Updated information on hand-arm vibration

Hand-Arm VibrationHand-arm vibration comes from the use of hand-held power tools and is the cause of significant ill health, including painful and disabling disorders of the blood vessels, nerves and joints. The condition is preventable, but once the damage is done it is permanent.

The pocket card, INDG296 Hand-arm Vibration. A Guide for Employees, is aimed at workers who regularly use hand-held powered equipment.

It explains:

  • What hand-arm vibration syndrome (HAVS) is
  • The symptoms of HAVS
  • How to reduce the risks of developing the disease.

The card points out that the use of hand-held powered work equipment and work pieces can cause both HAVS and carpal tunnel syndrome.

Carpal tunnel syndrome is a nerve disorder that may involve pain, tingling, numbness and weakness in parts of the hand and can be caused by, among other things, exposure to vibration.

The HSE warns that HAVS:

  • Affects the nerves, blood vessels, muscles and joints of the hand, wrist and arm
  • Can become severely disabling if ignored
  • Includes vibration white finger, which can cause severe pain in the affected fingers.

According to the HSE, nearly 2 million people in the UK are at risk of HAVs.

Legal Requirements

Control of Vibration at Work RegulationsHand-Arm Vibration

By law an employer must assess and identify measures to eliminate or reduce risks from exposure to hand-arm vibration. This will protect employees from risks to their health.

Where the risks are low, the actions needed, will be simple and inexpensive. If the risks are high, use a prioritised action plan to control exposure.

Exposure Action Values (EAV) and Exposure Limit Values (ELV)

The EAV for hand-arm vibration is a daily exposure of 2.5 m/s2 (A)8. The value is averaged over an 8-hour exposure period. If this is exceeded you are required to take action to control exposure.

The ELV is the maximum level of exposure permitted by the regulations and is a daily exposure of 5 m/s² A(8). Exposure levels must be reduced below this level.

  • Key Action Steps
    • Undertake a risk assessment to identify if the EAV or ELV are exceeded
    • Consider measures required to reduce the risks from Hand-Arm Vibration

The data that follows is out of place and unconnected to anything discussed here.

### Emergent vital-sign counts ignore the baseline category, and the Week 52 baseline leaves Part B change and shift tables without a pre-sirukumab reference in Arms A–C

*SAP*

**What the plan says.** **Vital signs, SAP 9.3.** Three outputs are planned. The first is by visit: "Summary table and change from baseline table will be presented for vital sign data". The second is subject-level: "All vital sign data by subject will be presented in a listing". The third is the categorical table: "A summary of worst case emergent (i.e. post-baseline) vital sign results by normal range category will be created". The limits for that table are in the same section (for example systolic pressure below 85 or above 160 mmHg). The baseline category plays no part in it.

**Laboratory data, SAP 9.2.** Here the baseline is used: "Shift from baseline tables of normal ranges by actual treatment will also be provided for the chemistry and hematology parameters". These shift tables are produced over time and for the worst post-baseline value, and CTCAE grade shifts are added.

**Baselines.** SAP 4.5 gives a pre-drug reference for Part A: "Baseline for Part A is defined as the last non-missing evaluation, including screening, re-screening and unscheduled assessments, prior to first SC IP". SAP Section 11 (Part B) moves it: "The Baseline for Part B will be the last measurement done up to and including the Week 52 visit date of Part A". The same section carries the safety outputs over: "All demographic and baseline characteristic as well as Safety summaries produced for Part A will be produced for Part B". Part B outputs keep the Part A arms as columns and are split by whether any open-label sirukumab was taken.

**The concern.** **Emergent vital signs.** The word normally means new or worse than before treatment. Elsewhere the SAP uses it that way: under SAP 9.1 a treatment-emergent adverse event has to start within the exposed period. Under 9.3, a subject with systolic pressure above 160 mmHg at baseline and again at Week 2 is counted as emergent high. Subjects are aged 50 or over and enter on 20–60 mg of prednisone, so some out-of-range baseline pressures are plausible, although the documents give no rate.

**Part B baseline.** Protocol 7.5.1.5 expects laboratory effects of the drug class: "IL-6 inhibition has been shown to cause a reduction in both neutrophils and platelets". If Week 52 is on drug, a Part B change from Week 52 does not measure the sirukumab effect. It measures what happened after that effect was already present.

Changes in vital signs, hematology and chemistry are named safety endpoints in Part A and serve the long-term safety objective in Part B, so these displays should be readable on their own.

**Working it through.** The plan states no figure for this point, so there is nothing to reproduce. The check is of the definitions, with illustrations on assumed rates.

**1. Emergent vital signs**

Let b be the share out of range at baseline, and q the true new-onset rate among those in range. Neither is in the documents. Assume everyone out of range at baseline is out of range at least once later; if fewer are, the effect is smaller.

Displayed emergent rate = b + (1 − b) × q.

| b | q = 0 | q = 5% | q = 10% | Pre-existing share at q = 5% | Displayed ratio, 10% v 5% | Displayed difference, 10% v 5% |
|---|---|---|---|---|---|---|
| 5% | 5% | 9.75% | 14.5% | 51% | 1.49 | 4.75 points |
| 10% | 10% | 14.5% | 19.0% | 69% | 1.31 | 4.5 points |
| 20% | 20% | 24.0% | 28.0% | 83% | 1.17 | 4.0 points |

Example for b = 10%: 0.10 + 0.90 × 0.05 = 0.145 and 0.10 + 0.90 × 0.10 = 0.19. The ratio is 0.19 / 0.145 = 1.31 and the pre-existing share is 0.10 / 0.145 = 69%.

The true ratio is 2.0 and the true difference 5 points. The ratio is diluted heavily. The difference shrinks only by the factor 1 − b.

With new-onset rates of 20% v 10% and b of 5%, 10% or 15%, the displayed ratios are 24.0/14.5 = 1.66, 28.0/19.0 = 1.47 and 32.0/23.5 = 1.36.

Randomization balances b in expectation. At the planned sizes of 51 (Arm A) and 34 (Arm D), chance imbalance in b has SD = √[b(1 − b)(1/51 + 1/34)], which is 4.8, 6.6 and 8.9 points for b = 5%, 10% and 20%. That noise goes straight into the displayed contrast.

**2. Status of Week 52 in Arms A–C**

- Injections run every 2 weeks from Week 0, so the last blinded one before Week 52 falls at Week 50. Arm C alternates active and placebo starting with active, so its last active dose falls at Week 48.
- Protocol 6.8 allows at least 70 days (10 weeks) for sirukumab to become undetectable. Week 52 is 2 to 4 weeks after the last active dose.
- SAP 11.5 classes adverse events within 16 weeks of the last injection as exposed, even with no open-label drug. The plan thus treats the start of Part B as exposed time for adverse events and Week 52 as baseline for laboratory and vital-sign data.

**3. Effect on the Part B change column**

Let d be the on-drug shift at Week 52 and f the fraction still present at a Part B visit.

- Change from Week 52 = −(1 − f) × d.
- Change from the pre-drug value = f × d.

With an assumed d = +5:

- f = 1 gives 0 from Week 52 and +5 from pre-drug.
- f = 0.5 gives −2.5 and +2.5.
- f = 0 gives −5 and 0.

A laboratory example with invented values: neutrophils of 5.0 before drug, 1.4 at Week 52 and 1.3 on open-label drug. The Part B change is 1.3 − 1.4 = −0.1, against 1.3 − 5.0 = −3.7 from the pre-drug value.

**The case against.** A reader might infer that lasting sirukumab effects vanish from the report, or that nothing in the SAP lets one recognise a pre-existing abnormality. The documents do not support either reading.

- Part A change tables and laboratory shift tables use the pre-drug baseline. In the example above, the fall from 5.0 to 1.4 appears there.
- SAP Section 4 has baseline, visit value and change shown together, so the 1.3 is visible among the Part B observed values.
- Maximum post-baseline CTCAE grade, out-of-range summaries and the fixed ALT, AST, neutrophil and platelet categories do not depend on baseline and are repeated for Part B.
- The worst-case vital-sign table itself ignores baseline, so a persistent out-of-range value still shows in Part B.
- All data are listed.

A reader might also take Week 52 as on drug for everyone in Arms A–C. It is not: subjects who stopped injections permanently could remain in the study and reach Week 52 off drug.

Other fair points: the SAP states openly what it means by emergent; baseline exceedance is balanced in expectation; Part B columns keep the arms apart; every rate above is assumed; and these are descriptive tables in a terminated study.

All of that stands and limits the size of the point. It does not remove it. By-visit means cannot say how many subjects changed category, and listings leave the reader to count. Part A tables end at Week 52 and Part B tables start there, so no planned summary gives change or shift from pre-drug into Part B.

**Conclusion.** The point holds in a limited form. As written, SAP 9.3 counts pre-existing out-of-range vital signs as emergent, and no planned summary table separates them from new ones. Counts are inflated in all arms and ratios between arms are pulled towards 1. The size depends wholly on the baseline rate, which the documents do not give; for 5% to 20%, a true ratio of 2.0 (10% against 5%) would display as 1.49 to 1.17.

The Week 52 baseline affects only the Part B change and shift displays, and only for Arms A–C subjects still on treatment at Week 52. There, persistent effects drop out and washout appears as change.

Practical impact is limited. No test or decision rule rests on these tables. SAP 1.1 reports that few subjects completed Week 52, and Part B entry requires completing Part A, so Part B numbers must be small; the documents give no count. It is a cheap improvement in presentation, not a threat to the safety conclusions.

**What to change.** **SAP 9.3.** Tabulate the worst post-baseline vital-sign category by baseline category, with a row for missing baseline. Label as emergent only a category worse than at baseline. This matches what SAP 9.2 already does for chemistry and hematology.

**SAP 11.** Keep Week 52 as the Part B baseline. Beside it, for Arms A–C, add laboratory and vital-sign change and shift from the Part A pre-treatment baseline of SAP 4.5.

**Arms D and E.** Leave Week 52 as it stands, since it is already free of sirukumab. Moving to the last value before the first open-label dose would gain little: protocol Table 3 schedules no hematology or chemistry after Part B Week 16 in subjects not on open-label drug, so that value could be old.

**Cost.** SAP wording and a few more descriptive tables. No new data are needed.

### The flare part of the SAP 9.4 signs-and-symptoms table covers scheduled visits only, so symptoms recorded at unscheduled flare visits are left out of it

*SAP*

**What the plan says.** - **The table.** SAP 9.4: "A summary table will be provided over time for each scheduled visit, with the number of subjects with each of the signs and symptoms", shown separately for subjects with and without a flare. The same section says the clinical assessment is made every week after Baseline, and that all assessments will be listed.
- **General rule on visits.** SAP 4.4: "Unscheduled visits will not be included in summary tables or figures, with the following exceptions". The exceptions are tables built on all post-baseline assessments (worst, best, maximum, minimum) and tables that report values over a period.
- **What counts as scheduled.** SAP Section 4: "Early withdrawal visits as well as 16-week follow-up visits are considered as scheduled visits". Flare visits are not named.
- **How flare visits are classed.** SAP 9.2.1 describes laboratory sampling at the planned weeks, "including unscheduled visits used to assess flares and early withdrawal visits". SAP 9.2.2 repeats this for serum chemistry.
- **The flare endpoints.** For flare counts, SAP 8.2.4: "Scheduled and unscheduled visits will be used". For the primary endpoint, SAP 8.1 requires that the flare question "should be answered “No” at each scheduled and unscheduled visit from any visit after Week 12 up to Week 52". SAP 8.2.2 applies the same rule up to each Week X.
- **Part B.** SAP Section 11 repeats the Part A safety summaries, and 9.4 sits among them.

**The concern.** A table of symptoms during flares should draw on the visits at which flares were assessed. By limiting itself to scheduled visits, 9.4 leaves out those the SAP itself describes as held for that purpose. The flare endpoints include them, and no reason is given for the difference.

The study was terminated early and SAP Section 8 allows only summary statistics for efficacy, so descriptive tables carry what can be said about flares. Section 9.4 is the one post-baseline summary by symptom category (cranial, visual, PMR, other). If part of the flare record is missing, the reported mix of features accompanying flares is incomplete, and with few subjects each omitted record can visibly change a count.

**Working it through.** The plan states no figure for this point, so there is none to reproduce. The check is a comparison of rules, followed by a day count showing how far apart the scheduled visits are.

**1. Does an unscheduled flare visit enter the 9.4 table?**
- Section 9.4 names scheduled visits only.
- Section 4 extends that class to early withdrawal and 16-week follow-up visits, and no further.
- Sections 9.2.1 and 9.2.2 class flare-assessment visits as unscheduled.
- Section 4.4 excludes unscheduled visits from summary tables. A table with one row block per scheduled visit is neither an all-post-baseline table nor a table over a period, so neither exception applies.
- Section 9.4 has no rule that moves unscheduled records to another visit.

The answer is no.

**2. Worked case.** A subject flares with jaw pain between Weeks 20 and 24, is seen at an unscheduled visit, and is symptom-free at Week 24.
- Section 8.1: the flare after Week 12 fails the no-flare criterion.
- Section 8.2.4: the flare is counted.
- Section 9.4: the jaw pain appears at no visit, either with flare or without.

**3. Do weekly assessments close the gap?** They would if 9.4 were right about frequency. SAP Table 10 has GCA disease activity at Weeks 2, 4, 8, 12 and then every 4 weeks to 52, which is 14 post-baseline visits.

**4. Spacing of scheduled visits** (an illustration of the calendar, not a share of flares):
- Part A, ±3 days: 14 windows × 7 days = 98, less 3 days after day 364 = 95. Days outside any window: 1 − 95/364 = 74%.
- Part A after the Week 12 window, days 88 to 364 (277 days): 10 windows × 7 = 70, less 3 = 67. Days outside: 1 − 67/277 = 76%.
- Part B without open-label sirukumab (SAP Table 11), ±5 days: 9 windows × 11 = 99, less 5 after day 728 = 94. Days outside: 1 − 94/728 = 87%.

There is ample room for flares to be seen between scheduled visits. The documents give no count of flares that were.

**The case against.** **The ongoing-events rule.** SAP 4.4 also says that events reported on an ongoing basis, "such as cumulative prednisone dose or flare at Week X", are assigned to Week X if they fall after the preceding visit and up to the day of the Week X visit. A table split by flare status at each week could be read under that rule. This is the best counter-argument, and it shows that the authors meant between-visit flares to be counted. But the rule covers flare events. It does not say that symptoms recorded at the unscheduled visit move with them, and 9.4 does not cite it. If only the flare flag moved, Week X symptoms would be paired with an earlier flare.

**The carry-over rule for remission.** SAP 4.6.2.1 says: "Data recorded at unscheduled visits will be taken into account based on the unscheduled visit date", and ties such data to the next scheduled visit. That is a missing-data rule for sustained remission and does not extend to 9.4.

• Decide upon any health surveillance
    • Implement and maintain a stringent policy for purchasing new power tools

Hand-Arm VibrationRisk Management

Risk Assessments

The purpose of the assessment is to determine whether or not the EAV or ELV are exceeded. If so, determine what needs to be done to reduce the risks.

Consider the degree of risk in your assessment including factors such as amount of vibration, how long the tools are used for, the working posture and how cold it is.

  • Make a list of equipment or activities that may expose employees to vibration
  • Collect information about the equipment on vibration risks (from manufacturers)
  • check with the manufacturer that the vibration emission declared in the instruction manual is representative of your normal use of the equipment
  • Identify the employees who use the equipment
  • Note for how long the employees are actually in contact with the machinery when vibrating. (this “trigger time” may only be a few minutes in several hours of working time)
  • Consider other problems such as weight and awkward postures.

Risk Control

When the risks have been identified, they can then be reduced by measures such as:

  • Using alternative work methods
  • Replacing old equipment with new
  • Improving the maintenance on the equipment
  • Providing clothing to keep employees warm and dry (this helps to improve blood supply to the hands)
  • Some tools might be modified by adding anti-vibration handles or plastic vibration reducing materials on the handles
  • Reducing number of tasks where vibrating tools need to be used
  • Improving quality standards and eliminating the need for excess material to be removed by grinding etc.
  • Reducing exposure times by job sharing or job rotation

Training and Information

Employees should be provided with information on:

  • The effects of hand-arm vibration
  • Sources of hand-arm vibration
  • The findings of the risk assessment
  • The symptoms and how to report them
  • Ways of reducing the risks

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